How do you feel when someone asks you what your niche is?

If it makes you feel uncomfortable, you’re not alone. So many small business owners get sweaty hands when they think about niching down. But the truth is, choosing a niche for your business helps you stand out from the crowd, make your marketing clearer, and it help your network to refer the perfect clients to you.

I’m so excited to introduce Mallika Malhotra to all of you in the third episode of the Talk Copy to Me podcast.

Mallika is a brand photographer, an award-winning brand strategist, and the founder of The Brand Attraction Society. Mallika started her career working in corporate advertising working for huge brands like Loreal and Oil of Olay, and now she helps women entrepreneurs get clear on their brand message, show up as the face of their brand, and niche down so they can best serve their most ideal clients.

However, there is something you might not know about Mallika that I’m really excited to share with you. When she was in her 20’s she dreamed about becoming an MTV VJ, just like Downtown Julie Brown.

Too young to get that reference? 😳 Listen to the end of the episode and Mallika and I will explain exactly what an MTV VJ is and how what she’s doing now in her career isn’t too far off the path she had dreamed up for herself!


Is niching down in business really all that important? We think yes.

In this episode, Mallika and Erin discuss the ways niching down helps to attract the right-for-you clients and clarify your messaging. There’s no need to stress about what to say in your marketing copy when you clearly understand who it is you help, what you can offer them, and why your offer is better than your competitors.

Plus, niching down your messaging and marketing also helps the people who know you refer the right clients to you. And, this isn’t just your network who you communicate with all the time. There are, what I like to call, “the cheerleaders” out there who maybe signed up for your email list or followed you on social media or simply admire you as a business owner, but don’t have the need to work with you themselves. These “cheerleaders” are a wider base of referrals — they’ll help to bring people from outside of your network into your inner sphere.

But let’s talk more about our conversation on niching down

Some thoughts on niching down for small business owners and solopreneurs:

I hope you enjoyed this conversation with Mallika Malhotra about niching down, and walked away from the episode with actionable steps you can take to stand out more in your business.

If you experienced any “aha” moments — or if you simply want to chat more on the subject of niching down — come find me on instagram @erinollila and we’ll continue the conversation!


Stay connected with Erin and Mallika

Learn more about Mallika Malhotra

Mallika Malhotra is an award winning brand strategist, confidence-stirring mentor, speaker and founder of The Brand Attraction Society. After years of working in corporate advertising on brands like L’Oreal and Oil of Olay, Mallika now helps women entrepreneurs get clear on their brand message, show up as the face of their business and find their power niche. Her friends and clients call her the brand energizer because she is a strong believer in getting out of your comfort zone, taking action. and implementing ideas. When she’s not building brands, she’s at home in Maine with her three sons and husband, drinking coffee or red wine and dreaming about their next global adventure.

Connect with Mallika

Stay in touch with your favorite website copywriter, Erin Ollila


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Thanks so much for your time today, friend. I sincerely appreciate that listened to the show or read the show notes below, and I can’t wait to share more topics, just like this, with you in the future.

Read the transcript of our conversation on niching down below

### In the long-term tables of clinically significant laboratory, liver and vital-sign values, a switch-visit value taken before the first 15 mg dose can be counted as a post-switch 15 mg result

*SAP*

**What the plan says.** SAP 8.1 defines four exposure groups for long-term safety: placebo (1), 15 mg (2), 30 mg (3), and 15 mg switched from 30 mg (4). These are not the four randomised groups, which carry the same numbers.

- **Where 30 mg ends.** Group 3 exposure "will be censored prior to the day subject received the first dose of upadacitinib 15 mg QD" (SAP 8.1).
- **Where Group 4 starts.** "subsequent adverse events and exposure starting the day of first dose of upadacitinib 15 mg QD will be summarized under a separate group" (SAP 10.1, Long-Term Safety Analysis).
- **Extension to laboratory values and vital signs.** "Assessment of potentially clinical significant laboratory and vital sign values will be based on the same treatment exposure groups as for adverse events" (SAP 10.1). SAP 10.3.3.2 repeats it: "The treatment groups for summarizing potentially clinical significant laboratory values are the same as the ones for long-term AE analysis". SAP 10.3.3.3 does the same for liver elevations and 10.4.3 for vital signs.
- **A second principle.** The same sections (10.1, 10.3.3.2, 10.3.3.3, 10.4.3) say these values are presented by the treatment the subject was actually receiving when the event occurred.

NOTE: *Bots help to auto-transcribe the Talk Copy to Me episodes. We strive to do our best to make corrections, but please forgive us for any typos or confusing phases below. Erin: [00:00:00] So, thank you so much for talking to me today. My first question for you, which is probably a question that we’ll have people, um, taking a 50, 50 split, but how do you pronounce it? Is it niche or niche?  Mallika: I like to say niche.  Erin: Okay, good. I’m a niche girl as well. I always hear people saying nitch too, and I thought it would be funny if we were saying different sounds for the same word in this conversation. Erin: So, tell me from your own words, what do you think a niche is, especially when it comes to this world of marketing and branding and letting yourself kind of differentiate yourself from your competitors.  Mallika: Yeah. So I kind of think about a niche as kind of like a subgroup of a targeted market. So let’s say you’re a brand photographer, but your niche is you do brand photography for women entrepreneurs, but specializing. Right. You’re going from a broad market and you’re going to somewhere more specific. I also like to say it’s, and there’s a lot of S’s here, [00:01:00] but it’s a specific solution to a specific problem for a specific audience. And really the niche is getting from being broad to something more narrow. So you’re getting super hyper. Right. That to me is what a nation.  Erin: That’s awesome. Do you think that everyone needs a niche? And if so, what’s the benefit for business owners who are looking to meet.  Mallika: So I think finding your niche is sort of an evolution. So when you start out in business, you’re really trying a lot of things, right? You’re validating your business, you’re validating your business model. You’re trying to secure that ideal client. So you might not be ready to niche down just yet. You’re kind of trying all the things until there comes a point, which I’m sure you felt. I know I have felt where you hit a wall and you’re tired of doing all the things and you want. Tighten up your message. And you know who that best client is that you really love to work with, where the one that you’re seeing the biggest [00:02:00] transformation you’re looking at your offers, and you know, that all the 10 offers you have only two are selling, right? So there are different ways to sort of tight and narrow down. but in the beginning you might not be ready for that. And I say, it’s okay to be experimental. That’s where the research is. But over time, I think when you really want to accelerate your business, when you really want to stand out in your marketplace, when you really want to stop that spinning that’s where. Pause and do some of this work to figure out what your needs.  Erin: Yeah, that’s such a great point. And the other thing that I really think that helps is a benefit of niching is preventing burnout in your career. I think so many of us work so hard, you know, using the example you just said about having 10 different offers, right. You’re constantly. Doing the best that you can for all 10 different ways that you work with people which leads to burnout a lot quicker than just kind of niching it in, reigning it in a little and offering a smaller, targeted thing that you can be [00:03:00] better at. In regard to like accelerating your business and preventing burnout. Erin: Do you think that when people choose to niche that it’s something that they can, they’re able to get those results quicker? Or do you think that’s also an evolution of getting that acceleration and getting maybe more of a better, like work-life integration?  Mallika: I think once you find your niche and then you tailor your message specifically to that person, you know, you’re able to move from being this generalist now being a specialist. So you’re actually figuring out your area of expertise and then you’re going from a broad audience to a specific audience. So once you tie that together with a message that incorporates both, then you become. Referrable share model find, will people have a picture in their head of who you are meant to work with rather than like, I work with women entrepreneurs, well, guess what? There’s a million of them, but if you can paint that picture of, I work with women entrepreneurs [00:04:00] who are, in saturated industries and they’re most service-based coaches or consultants who are struggling with standing up. Then all of a sudden people can be like, oh, I know someone like that. And that really helps them accelerate your business because you’re building a reputation around something specific. You’re becoming a specialist, you becoming a master in that because you’re going from. What I call that junk drawer business, where you’re doing all the things to becoming a specialist in one thing for one client and with one solution. So it becomes just easier for your audience to understand it becomes easier for you as a marketer. Well, and to communicate, and then it becomes easier for you to deliver great results because it’s rinse and repeat of that same thing over and over again.  Erin: Yeah. And especially speaking to what you said about being like easier to be referred to and, um, easier to share your messaging. I think that’s a great thing to talk about. When we [00:05:00] consider copy, right? A lot of people will come to me and you know, let’s say their coach as an example, and they want to work with this larger group of people. Well, when I’m able to talk to them about SEO and how we can use targeted keywords to attract higher quality leads, I think it kind of clicks for them a little easier to say, like, They can remove the fear that comes with niching. Cause I think a lot of it is just mindset and people are worried that if they don’t attract a large audience, they’re not going to get a potential return on their investment of their work that they’re doing in their marketing offers. Whereas if they are repelling a little bit more and speaking directly to a smaller audience, they’ll have better return on investment when it comes to SEO, clearer marketing message when it comes to any type of marketing, social media marketing. Email marketing their website. Copy. It’s all going to be a little bit more direct and speak to the right person when they’re able to reign in their offerings and, and [00:06:00] talk to who they target a little bit easier.  Mallika: Absolutely. Erin: you know, I think that’s it in a web copy perspective. Again, I promise I’ll get off of this is that, um, people come to me and even like veteran business owners who have been working in the online space and they tend to have a lot wider range of services. So one of the. Uh, points of friction that comes in a web copy project is getting people to narrow that down, right. And say like, you know, what’s serving you best. Where’s the strategy to offer these things to your clients. And in that is niching is finding like the better clients that they like to work with and, and how they can present that offer to., and I think that the end result ends up being that clearer copy. So people are easily able to walk through the sales funnel that they have and say like, okay, I like this person. Like I can like, you know, get attracted to say a personality. Let’s say I want to work with them because of that. I want to work with them because their copy is showing me that they’re [00:07:00] professional. Erin: Is this something that you see in brand photography? That like when people are better able to identify what their niche is that they show up better in their brand images. Mallika: Yeah, because I think once you narrow in your niche, once you put the stake in the ground, that you are an expert in this, and there’s a confidence that comes with that, then you no longer feel like an imposter, which a lot of us deal with. And instead you step into being a specialist and a master and. You know, psychologically and in your mindset and makes you feel much more confident. You feel like you can communicate better because you’re not all over the place. It has a huge trickle event effect. And then when it comes to your visuals or visual brand, it means that you can become the face of your brand, um, with so much confidence because you know that you are. Not all over the place and you’re really are a specialist and charging a certain prices because you are that specialist. [00:08:00] I think when you can define that specific narrow niche, when you’ve done all the exercises and the work to figure out, you know, what do you love to do? Who do you love to work with? Where do you see the most transformation? Right? The most impact. And where is the problem in the market? When you answer those things and you look at your offers, your audience, and you kind of do that work to then narrow it down, then you feel like you’re in a place where you can become that specialist. And then again, you become the face of your brand with much more confidence., and you’re able to sell much more easily. You’re able to attract people, because again, like you said, you’re repelling the ones that aren’t in alignment with you., so there’s a lot of great things that happen, even though I know the resistance is so much people don’t want to do it because they feel like I’m leaving money on the table or I’m multi-passionate. And so I can’t do that. If you can narrow it in, it just will [00:09:00] help everything from your marketing and the clarity of your message and, you know, servicing a very small group where you can become the big fish in the small market. Right. And get known and build that reputation. And that’s what branding is all. Erin: Yes, totally. And I mean, I get where people come from when they’re fearful for this. Like when, when I first started my business, I was working solely for significantly large brands, billion dollar brands and writing just blog content or ebook content, things like that for them. So when I entered. Online world space, joining groups of like small business owners, writers, freelancers everyone’s advice was to niche down. And I just remember being like, oh no. I mean, I write about a lot of different topics. And I think what had bothered me specifically at the time was that I did not want to be known for one specific topic. Um, but I think that’s also that curse of that like new business owner, right? Like we want to do everything. So I, I think over the years is [00:10:00] where I was able to. Identify what I liked doing and also who I like serving. So I think for all the new business owners that are out there and that are listening to this, or even in like the first year I do sometimes it’s like, you know, I know you had said this early on Malika, but sometimes it’s not the best idea to niche immediately. Figure out what you like doing, and maybe that’s you try different services and different products that you offer. And then once you’ve gotten the, like your feet on the ground and realize this is what I can specialize in, because I’m getting great results for my clients, I feel lit up when I’m doing this. That would be the good time to decide to niche for me in particular, I think what was like a turning point. I loved working with big brands, but I didn’t really feel as in control of my own business because all of my income and projects were dictated by other brands, marketing budgets, and, um, just whatever they were planning to do for their own, uh, marketing assets. Right. [00:11:00] So I kind of worked at the, at their Beck and call. So I started working. Other small business owners. And I realized extra, really like working one-on-one with small business owners. And I didn’t know that because at the time I wasn’t really willing to put myself out there and start working with like those little tiny fish. Like I would be right. I’m a tiny fish compared to these big guys. Um, and then when I did it, I realized, okay, this is actually where my heart is. Like, I get so much more enjoyment in my job when I’m able to see this transformation, like on a much smaller scale. But it’s a much more massive transformation for the business owner I’m working with, who is suddenly able to like articulate their mission, you know, in regard for me to be copywriting or for you when they’re seeing these photos of themselves. And they’re like, oh my gosh, like, that’s me like, oh, I finally like, look like the face of my brand.  Erin: What advice would you have for those people who are in that transitionary period that I just mentioned, like I was in. So they’re finally starting to see what they like to do. They’re feeling [00:12:00] like they’re ready to take that leap and start to niche themselves, but they don’t know where to start. Mallika: Yeah. Yeah. I think the first step I would say is when you’re trying to look at your target market, right. And you want to stop talking to everyone, do an audit. Go through your client roster, list them all out. See who you have to work with. See who you had the best transformation for. See who paid you openly open the wallets without fighting you. Right? These things are important, you know, see whose problem that you solved. And then, you know, track those people, see if there’s a common thread amongst those people. Cause then maybe you’re not meant to serve everyone again. And now you’re being able to identify and define a smaller target within that client roster. Right. Then look at your skillsets, all the things that you’re good at, you know, we’re, we’re all, you know, multihyphenate they call us. Right. We’re all good at all sorts of things, but it doesn’t mean you should. [00:13:00] You building your business on that. , so if you can write out all of your strengths and your skills and really try to understand and pinpoint, you know, what are people really coming to me over and over and over consistently for? Is there something in the market that is a gap that I can disrupt that I can innovate because I have skills I can be leverage for that. I want you to really try to own something, claim it and commit to it. Instead of trying to be a Jack of all trades or a Jane of all trades, try to become much more of a specialist. And again, when you combine the specific audience with a specialization, then you really start building a name for yourself. I want you to also look at. Um, the problems that you solve, you know, like, is there a certain problem that you’re really good at solving? And do you have a process that you’ve built a methodology, a framework that you can do on rinse and repeat, because that’s all part of that niche too, because you’re creating a [00:14:00] solution for that specific target. so I would say really trying to do that assessment. Auditing of your own services of your own clients, of your own process and see if you can then create a message around that. That is simple, that you can share with the audience because a confused mind never buys. So if you can simplify, you know, the problem to the desired result for that specific person for that specialty that you have, that you think can make that impact. That’s where I think. You’ll be able to really define your niche. Um, and it will help you see a little bit more clear of where you should take your breath.  Erin: Yeah. That is such a good point and another, um, a follow-up step to that. I think once the person. Looking at what they’re doing and starting to figure out where their own niche is in the world, they could then contact those ideal clients they’ve already worked with and interview them, audit them and say, you know, like what [00:15:00] about the process? Did you love, what did you enjoy working with me? How did I over-deliver uh, was there anything I didn’t do that you think I should do because that can help you as well, be begin to like narrow even the niche down, you know, let’s say someone decides they’re going to. B, let’s just say a photographer to start. And then they’ve got to move into being a wedding photographer. Once they’re talking to some of these clients that they did weddings for, even if they were also doing pets the month before and babies, the month before that they can talk to these wedding clients and they could find out where they can step up better, what needs these people have, so they can begin to speak to those needs for future. Um, customers, because like you said, you know, a confused person doesn’t, doesn’t buy. And if you speak to your general audience that you’re already worked with, that you enjoyed working with, they can give you those key differentiators of how to set yourself apart against your other competitors in the same niche. Mallika: Yeah. I mean, one of the questions [00:16:00] I always tell my clients to ask when they do these customer conversations is why did you choose me over the rest? Like that direct to hear that Intel, that feedback of why they chose your brand right. And collecting that data and seeing what comes up consistently. That’s a big part of your niche, your brand story, your messaging.  Erin: Yeah, I agree with you so much there. And I think that people are, are hesitant to do that. But what I have found with my own clients and as well as doing brand messaging, My client’s clients is that people actually want to help, like, like the people that you work with, they like you, they want to be able to give you the feedback to like benefit your business and make you a better service provider or product offer. Right. So I think there’s a fear of asking our audience to help us grow our business or better our business. And I think that people really can put that fear aside because it’s not warranted. Erin: one more thing you said to that, like a minute ago [00:17:00] was you said, you know, commit to a niche and just take that risk, go all in. And one thing that I think people forget. Is that if it doesn’t work out, they don’t have to do it like you don’t. If you decide that you’re a photographer and you’re going all in on that wedding photography, and you hate it, like you hate working on the weekends, you hate like all the love between these couples  Mallika: The pressure Erin: Yeah. Yeah. Then you can decide at some point in time. Okay. I have gone on all in on this. I, it didn’t work for me in the way that I hoped it would. But you’re not really starting at square zero at that point, right? Like, because you’ve already start to get brand recognition. People are beginning to trust you, you have a portfolio. And even if it’s in a different niche than what you are currently working in right now, you can use that as a step up to move into a new niche and try something else on. I just think the key, what you’re saying. [00:18:00] Commit to one thing at a time, right?  Mallika: Commit to one thing at a time. Give yourself a timeline though. Like you don’t want to say 30 days and it’s not going to work. Things take longer than 30 days, right? Rants are not built overnight. It takes time. Maybe give yourself six months to test this out, to see if you like it, to see if you’re getting traction. If you’re attracting the right class. Um, do those customer conversations all along the way. And if it’s not working out, you might have to pivot, right? You might make some tweaks. You might have to ask yourself those hard questions because you want to have a sustainable business. You want to create a brand that has a reputation. That means it’s going to be. No longterm reputation. That’s something that you’re constantly changing from month to month, because then the trust factor is going to be damaged with your audience. Erin: Absolutely. Um, one thing I noticed a lot during the pandemic when I was working with new clients and previous clients was people were [00:19:00] beginning to step out over their niche for literally financial reasons. You know, like for example, they might’ve offered something that was not relevant or could not. Accessed in a remote world. So they needed to adjust their niche a little bit. And there was a lot of either fear or worry that their marketing would then take a, like a direct hit from that. But there are so many ways to, I think, um, widen a niche once you’ve already niched down. . So if people like use me for an example, as a website copywriter, if people get very used to referring me to write websites, Are not going to automatically think that I could then write an email campaign for them because they’re going to see me as this website person, but if needed. And I do for my previous clients write emails, right? In that type of world, like in the pandemic, as an example, I could easily go on social media and be like, Hey, Hey, who needs some emails? Right? Hey, who needs this? Who needs that? Because. It’s a skill that’s related to my overall [00:20:00] niche. All I’m doing is Whiting it up and then remembering to take in it back up again. Once the world becomes a little bit more, um, less turbulent .  Mallika: Yeah. I mean, sometimes things happen in the world that become volatile and we need to survive. We have to be in survival mode. And then when things kind of get back to normal, you might want to then tighten it up again. So that you’re you feel like you’re in more control of who that exact person is that you want to serve? Yes. Erin: And from a strategic standpoint, what I’d like to recommend to people in this situation, because it doesn’t have to just be the pandemic. It could be like your own personal life turbulence. Maybe you need to have some offers to make, you know, a set amount of income that month, whatever the case is. , but what a lot of the questions I was getting asked or request I was getting was to change their website, copy to reflect this like widening of their niche. And I recommended. Against that for so many of my clients, I think when we have like this turbulence [00:21:00] or an adjustment of niche, the best thing to do is to keep your web copy. If you think of it as like the foundation, keep that consistent, but then open up your arms, such as email marketing or social media marketing to these new changes. Let those be the things where you’re able to go and amplify those messages because they’re more of a temporary marketing perspective.  Mallika: Yeah, I think that’s really interesting. I think that’s a good point.. Right? How many times do you post on social media anyway, right? That might be the place to broaden your target or your message. I think that’s a smart strategy.  Erin: Thank you. And when it comes to offers in particular, I just want people to remember, they can throw up a landing page that has like, as a sales page, as an example, without having to change their entire website to show that there has been like. Shift in their niche or shift in what their offerings are. You know, one landing page could do all of the work for you. And eventually if you decide not to offer it anymore, you just take it down. , so [00:22:00] that, that was my suggestion to a lot of my clients who are, I think, very worried about the shift in their own business in their specific, personal and professional journey.  Erin: So, let me ask you a question then, because I know that you have actually had a couple of different careers within the same overall marketing world. Tell me about your niece journey and, and how you moved from being a photographer to a brand strategist while also still continuing to be a photographer as well, because I think it’s so interesting. Mallika: Yeah. So I feel like I’ve had my own sort of evolution of my brand. And so, you know, the Niki photo brand has been around for 14 years. Um, I started doing children and family. Um, and then I started doing headshots and brand photography. I started doing workshops on Instagram and vision workshops. And so I call that phase my junk drawer phase. Right. I did not have any issue. I was doing it all. And honestly, I was burned out. [00:23:00] People were confused. I kind of was a commodity brand versus a specialist brand because I was just competing on price because no one knew what I did. And I saw that there was a need in the market in 2015 for brand photography, there was more presences online. There was a blogging. There were newsletters and social media was kind of on the rise websites. Everyone had a website and I was like, okay, I’m just going to cut everything else out. And I’m going to go all in, on brand photography. And so many people we’re like, are you kidding? You know, but I just knew that if I focused, I would probably grow a lot faster than competing with everyone who was just doing the same thing. So in 2015, I focused on brand photography and started building a name for myself where people started tagging me. Anytime someone had a question on what should I wear? What stories should I tell? You know, what are the key locations to go to? So many questions that were asked to me, [00:24:00] I actually started to create a Google doc, which I later wrote a book about the brand photography playbook. , but as I started doing more brand photography, I learned that the best. Brand photos with those that were grounded in strategy. So I started doing a lot of strategic work with those same clients. And so it became like this balance of doing strategy, helping them get clarity on who they are, who they’re meant to serve, you know, what are they good at? How are they different? They never ask themselves these questions. They just were diving into photos. Um, and then as I started doing that, clients started coming to me for just brand strategy. So. It was probably about two or three years that I only did photography and gotten to be a master that before I decided to extend my brand to then introduce , brand strategy. . And I think that’s an important lesson. Like if I just did both and position myself for both in the beginning, I don’t think. I could have had the success that I had by being [00:25:00] focused and being a mastering one, and then earning the trust of my audience and having the results and that improves to then move to say, okay, now I also do brand strategy and then growing that sideline business slowly. So I did group programs, and that group program then transitioned into a membership, which I launched in 2019. Luckily right before the pandemic. Because honestly, since the Panda. Brand photography has to become a very small piece of my business. So I have completely evolved my own brand, my own niche. Now it’s not brand photography, it’s more brand strategy. if you’re in business long enough, you go through twists and turns, you see openings in the market, you leverage your skills and your strengths in new ways. You look at what people are asking you for, and then you go all in on that. And so, right. Now almost 2022. My core offer is really the membership. I do have a few brand photography clients, but I’m not [00:26:00] marketing it as much. I’m really just marketing the brand strategy.  Erin: Oh, I love that., let me ask you that question. Before you wrote your book. Did you write it because you wanted to be an author or did you write it as an asset for your business?  Mallika: I wrote it is definitely an asset for my business. I mean, I always had on my vision board author one day, but I think I just saw an opportunity, right? No one had in one resource, everything you needed to know to plan a brand photo shoot, no one had the pictures to show you what the end results would look like. No one could talk about styling and props and posing. Like I wanted to put it all together and do it in a way that it wasn’t like. A business book with no pictures. Like I treated it almost like a magazine, something a little bit disruptive, something different, like a coffee table book. Yes.  Erin: And it is as beautiful. I remember seeing it. It is a beautiful book. It is definitely not your like, Hey, come look at this workbook guide you have, or like, you know, this 200 [00:27:00] page text only book it’s very magazine, like, which is exactly an amplifies your own brand. Right. And then leads people to, even though the book is focusing more on the photography, it’s showing the strategy that goes behind it, which also is your niece. So all of that has really helped to evolve your brand to be the consistent. Person in marketing that you are the like the visual photographer to this brand strategists that knows the whole outside realm of how to brand yourself and your business.  Mallika: And it’s definitely opened doors for me. As soon as people hear that you have a book, it all of a sudden. You know, elevates your brand a little bit, you know? And so for podcasts for virtual summits, as soon as they hear that you’re a strategist, a photographer, a speaker, an author, it’s it opens doors for you. So it’s definitely worked really hard for me. This book, you know, I’m not in the book business where I’m selling. [00:28:00] You know, it’s making a huge impact in like my revenue or how I live my life. It isn’t, like you said, it’s an added bonus. It’s almost like a tool for my own personal brand that opens doors for me for more opportunities to scale.  Erin: Yeah. Which then gives you the return on investment. And I think that’s what people forget about different types of marketing assets. They can serve you well in a way that you might not see an immediate financial reward to that. Yeah, you’re getting such a, , growing your network, getting a popularity boost, like building that trust in your actual structure, diegetic intelligence, because people know that you put the time and effort into creating that asset and it still is working consistently well for your business. Mallika: I mean, I wrote that in 2017 and I’m still like, surprise me. People still buy it. People still mention it. They use it as a tool. So it’s, it’s been great to have.  Erin: So, before we end our conversation, when I introduced you, I told everyone that you had a [00:29:00] prior dream of being an MTV VJ. So tell me, tell me a bit, a little bit about this. I felt the job was so exciting for you when you were younger. And how do you think that you would have aced that career? If you went down that career path versus the one that you actually went down?  Mallika: Oh my God. So, you know, I love music. I love hip hop music. I mean, MTV, I don’t know how old you are, but you know, downtown Julie Brown, like she was the person I wanted to be to like be introducing and talking about music and being with the stars and like having like the people dancing. It was just so fun. So creative and. You know, so different than the world I was brought up in, you know, my parents are in the medical field. My dad’s a doctor, my mom’s a nurse. I was just something I never thought I could even do. I mean, I ended up doing advertising, which is kind of linked into media in that way, but yeah. Um, there was just a lot of energy and fun and [00:30:00] creativity that I saw in that, you know, combined with the music. , and it was always like a dream, you know, like to be on screen and to be visible and to be talking to these really talented artists would be just the whole. Erin: Yeah. You know, it’s so funny though, because knowing you as a business owner, like in some ways, I’m what I’m listening to you and watching you right now, we’re on a video call, we’ll be do this. And I’m like, D you did that though. Right? Like as the brand strategists, especially as the coach brand strategists, you. Totally lift up your community. You teach them, you build that excitement with them and they’re all, most of the people in your community have a lot of creative factors. So you are kind of living this life that you wanted, right? I mean, it is different. You’re obviously not, you know, onstage, you’re not talking. I mean, you’re potentially not talking with celebrities. You may be some of these people you’re working with, but you’re, you’re building that brand with them. Right. And you’re, let’s share leading them, which is [00:31:00] kind of what these VJ’s did, uh, for any like, um, young people who are listening to this podcast. Well, if you don’t know what an MTV VJ is, a VJ was a, a video jockey. So back in the day before there was like this MTV show that used to have like music videos on it, radio jockeys, where people who like discussed music on the radio. And all of a sudden when we were younger, MTV came out with these video shows. So. To show like any new music that was released, they’d have a video that went with it and they’d have live audiences and people would come and they would introduce the,, the recording artists, let’s say, uh, interview them a little bit, talk about the video that they were releasing and just kind of like pump, pump up the audience and build excitement about , these songs. And it was a big cultural change at the time, too. Right. Like we didn’t have, that was a very MTV was really groundbreaking with having these video DJs and, um, I, I think you would have been excellent at that job,  Mallika: really influencers back then, you [00:32:00] know, downtown Julie Brown. I mean, An influencer, I guess you would call her in today’s day and age, but she was absolutely. Erin: Yes. And you would have been great at it. So before we end, tell me quickly, how can my listeners find you on.  Mallika: Yes, this has been awesome. So you can find me right now. My brand is still Miki Foto, and my website is www dot Miki, foto.com or find me on Instagram. That’s where I spend most of my time in my handle is@mallikamalhotra.co, which is a mouthful, but I’m sure somewhere in the notes, you can write it out to find me and connect. Erin: That’s wonderful. And don’t forget if you’re listening to this. We actually have a brand visibility booster that you offer to your audience that you’re going to share with our group. I will link to that in the show notes. It talks about the six images that every entrepreneur really needs with their brand. And I think it will be great to help people on the beginning of their leasing journey, or if they’re doing any rebranding to really make sure that they’re nailing. [00:33:00] Key elements that they really need with their brands. So thank you for sharing that with my audience. You’re welcome. Thank you so much for having me today. All right. You have a great day now.